A story of love: My times in Mao

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Abstract

A recount on concerts at the MAO Livehouse in Beijing.

General information

Author Max-Leonhard von Schaper
English title A story of love: My times in Mao
Publication Rock in China
Date of publication 2010 exactly on 2010/04/30

Entities mentioned

In this article, especially the following entities (bands, artists, cities, articles, etc.) are being called out:

M.A.O.

Keywords & Genre

The following keywords / genres apply for this article:

Beijing


Article

A story of love: My times in Mao

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Closed! Shut down! Locked and dark! The MAO Livehouse is gone! That place of underground feeling that welcomed one with cheap(?) booze and rocking shows! In the years 2007 and 2008 I spent most of my rock-laden nights at this venue, in search for the kick of the night and a spirit I found mostly lost in Western music: real anger and passsion. Aggressivity and melancholy. It was here that I saw The Falling, that we started a mosh pit for Surprise, that we enjoyed a packed house for Tookoo's A Distance for 7 Years release. It was one of the venues that opened their doors for the foreign bands that stranded in Beijing in May 2008 after the final cancellation of the Midi festival. And it was just a couple of months ago, that I sat with the folks of Painkiller and MetalCon in the shabby upper part for a beer and smoke to discuss the start of another journey in our musical life. Gone are these times and it seems that also the very location it all happened has been closed for good.

Of all the venues in Beijing, the MAO Livehouse was one of the most genuine ones for me. With 13 Club focussing on the heavier bands, the Yugong Yishan being too much of a posh location for me, 2 Kolegas too far off and veiled in the mystery of alternative electro nights with Yan Jun, with Starlive being the big big hall and the D-22 always embranded in my memory with half crowded gigs of bad punk bands, the MAO Livehouse was the center of underground for me. With bands living around the venue, in the back parts of Nanlu Guoxiang and around the Xinjiekou area, MAO drew not only the hipper fans of Gulou East Road shoppers, but also the Hutong crowds and the bands that enjoyed the midnight chuanr at Xiao Xin Jiang Ju, directly opposite the location. With its signature wall next to the table soccer and the hundreds and hundreds of band logos, websites, names and slogans encarved in it, MAO grew more to a home to music than any of the other places I saw.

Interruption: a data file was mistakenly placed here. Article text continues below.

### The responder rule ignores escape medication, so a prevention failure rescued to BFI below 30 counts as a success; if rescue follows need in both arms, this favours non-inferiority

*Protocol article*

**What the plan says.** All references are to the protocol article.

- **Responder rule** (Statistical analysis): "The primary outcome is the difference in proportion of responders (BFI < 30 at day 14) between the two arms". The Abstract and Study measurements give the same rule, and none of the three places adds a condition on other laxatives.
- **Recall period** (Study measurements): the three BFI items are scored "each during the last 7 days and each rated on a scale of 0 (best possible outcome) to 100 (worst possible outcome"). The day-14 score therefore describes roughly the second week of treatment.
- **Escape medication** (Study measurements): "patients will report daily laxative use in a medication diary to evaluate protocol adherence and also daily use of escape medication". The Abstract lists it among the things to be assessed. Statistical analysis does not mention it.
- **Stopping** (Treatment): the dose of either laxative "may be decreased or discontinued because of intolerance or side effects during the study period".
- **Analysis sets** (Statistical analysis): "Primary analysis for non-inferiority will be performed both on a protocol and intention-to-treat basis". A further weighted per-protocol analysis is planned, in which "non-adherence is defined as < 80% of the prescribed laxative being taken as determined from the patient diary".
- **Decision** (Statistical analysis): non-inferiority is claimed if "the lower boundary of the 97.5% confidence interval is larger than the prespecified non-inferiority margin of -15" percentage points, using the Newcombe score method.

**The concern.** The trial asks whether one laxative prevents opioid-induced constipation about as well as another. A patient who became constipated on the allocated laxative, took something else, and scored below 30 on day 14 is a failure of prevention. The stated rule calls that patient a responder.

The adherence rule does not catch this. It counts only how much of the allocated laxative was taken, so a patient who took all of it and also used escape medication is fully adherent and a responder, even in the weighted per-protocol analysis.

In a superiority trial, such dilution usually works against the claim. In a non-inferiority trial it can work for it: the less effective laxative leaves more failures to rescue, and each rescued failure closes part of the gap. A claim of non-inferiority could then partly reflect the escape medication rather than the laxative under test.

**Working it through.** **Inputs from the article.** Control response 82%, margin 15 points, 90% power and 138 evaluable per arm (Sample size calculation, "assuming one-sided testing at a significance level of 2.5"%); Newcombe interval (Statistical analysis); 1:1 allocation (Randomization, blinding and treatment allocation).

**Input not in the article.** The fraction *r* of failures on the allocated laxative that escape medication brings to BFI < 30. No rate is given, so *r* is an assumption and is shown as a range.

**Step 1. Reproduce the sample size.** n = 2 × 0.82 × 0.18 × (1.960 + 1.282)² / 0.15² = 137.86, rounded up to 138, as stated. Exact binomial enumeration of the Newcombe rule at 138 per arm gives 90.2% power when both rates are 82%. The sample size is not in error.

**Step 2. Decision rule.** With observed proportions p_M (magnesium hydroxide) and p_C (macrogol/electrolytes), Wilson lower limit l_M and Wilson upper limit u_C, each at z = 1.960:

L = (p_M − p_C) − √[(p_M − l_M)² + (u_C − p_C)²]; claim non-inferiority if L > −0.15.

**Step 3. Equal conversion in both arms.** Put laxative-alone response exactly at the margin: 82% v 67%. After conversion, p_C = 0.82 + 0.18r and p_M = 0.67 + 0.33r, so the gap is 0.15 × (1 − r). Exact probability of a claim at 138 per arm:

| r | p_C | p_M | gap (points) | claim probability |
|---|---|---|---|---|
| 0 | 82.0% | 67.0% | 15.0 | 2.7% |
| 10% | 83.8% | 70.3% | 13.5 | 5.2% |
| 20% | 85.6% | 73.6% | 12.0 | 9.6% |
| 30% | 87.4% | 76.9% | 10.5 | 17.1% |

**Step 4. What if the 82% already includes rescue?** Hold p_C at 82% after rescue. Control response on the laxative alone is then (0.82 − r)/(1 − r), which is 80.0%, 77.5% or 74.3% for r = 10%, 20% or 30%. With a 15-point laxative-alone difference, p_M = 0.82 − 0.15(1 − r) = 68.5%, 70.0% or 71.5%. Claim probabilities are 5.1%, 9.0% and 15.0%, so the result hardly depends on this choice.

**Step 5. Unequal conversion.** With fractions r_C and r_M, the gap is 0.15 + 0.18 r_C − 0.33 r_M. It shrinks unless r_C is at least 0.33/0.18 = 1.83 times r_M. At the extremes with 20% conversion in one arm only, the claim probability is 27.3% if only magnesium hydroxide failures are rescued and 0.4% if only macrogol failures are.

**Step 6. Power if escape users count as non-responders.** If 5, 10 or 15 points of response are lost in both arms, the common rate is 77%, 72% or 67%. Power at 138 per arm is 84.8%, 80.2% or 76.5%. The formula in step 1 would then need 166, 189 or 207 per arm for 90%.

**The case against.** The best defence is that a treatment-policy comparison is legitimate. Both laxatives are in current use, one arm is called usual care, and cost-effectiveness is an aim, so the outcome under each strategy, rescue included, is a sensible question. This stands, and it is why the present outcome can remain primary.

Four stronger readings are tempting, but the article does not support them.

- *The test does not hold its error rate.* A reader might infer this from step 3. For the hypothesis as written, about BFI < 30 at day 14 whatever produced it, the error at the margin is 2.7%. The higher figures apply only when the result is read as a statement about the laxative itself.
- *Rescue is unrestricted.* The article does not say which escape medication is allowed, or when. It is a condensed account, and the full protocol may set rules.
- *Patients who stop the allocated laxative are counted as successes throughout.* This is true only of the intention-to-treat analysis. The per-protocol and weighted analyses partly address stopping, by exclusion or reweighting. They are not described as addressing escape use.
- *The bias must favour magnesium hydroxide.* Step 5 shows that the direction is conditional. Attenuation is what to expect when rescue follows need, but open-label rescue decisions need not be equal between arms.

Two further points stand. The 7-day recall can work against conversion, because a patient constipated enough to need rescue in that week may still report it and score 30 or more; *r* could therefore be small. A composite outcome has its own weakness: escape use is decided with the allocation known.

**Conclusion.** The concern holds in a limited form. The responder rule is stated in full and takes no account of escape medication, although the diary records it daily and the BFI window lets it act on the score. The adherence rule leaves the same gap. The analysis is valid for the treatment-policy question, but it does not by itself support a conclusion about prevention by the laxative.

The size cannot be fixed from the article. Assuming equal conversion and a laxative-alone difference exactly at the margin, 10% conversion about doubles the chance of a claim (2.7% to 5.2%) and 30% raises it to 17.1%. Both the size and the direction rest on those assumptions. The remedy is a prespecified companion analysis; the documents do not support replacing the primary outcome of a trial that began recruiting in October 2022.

It was the place where I introduced my Chinese colleagues from work to the underground world of Chinese music. They never had been in contact with the angrier part of Chinese youth and they were amazed with which freedom and passion those young people not only celebrated their creativity and music, but where they also celebrated the birthday of the very founder of this nation China: Mr. Mao Zedong. On his birthday, the staff had prepared a video and announced the reason for celebration to the audience. My colleagues were shocked to find out that not only did China's youth engulf in rock and punk, but that the very same people upholded a tradition so unexpectacly nationalistic, not seen in the rock of Western countries.

In many ways MAO was rock, was punk, was metal, was underground in its lived spirit! For those about to rock, we salute you!

--Azchael 15:56, 30 April 2010 (UTC)

References

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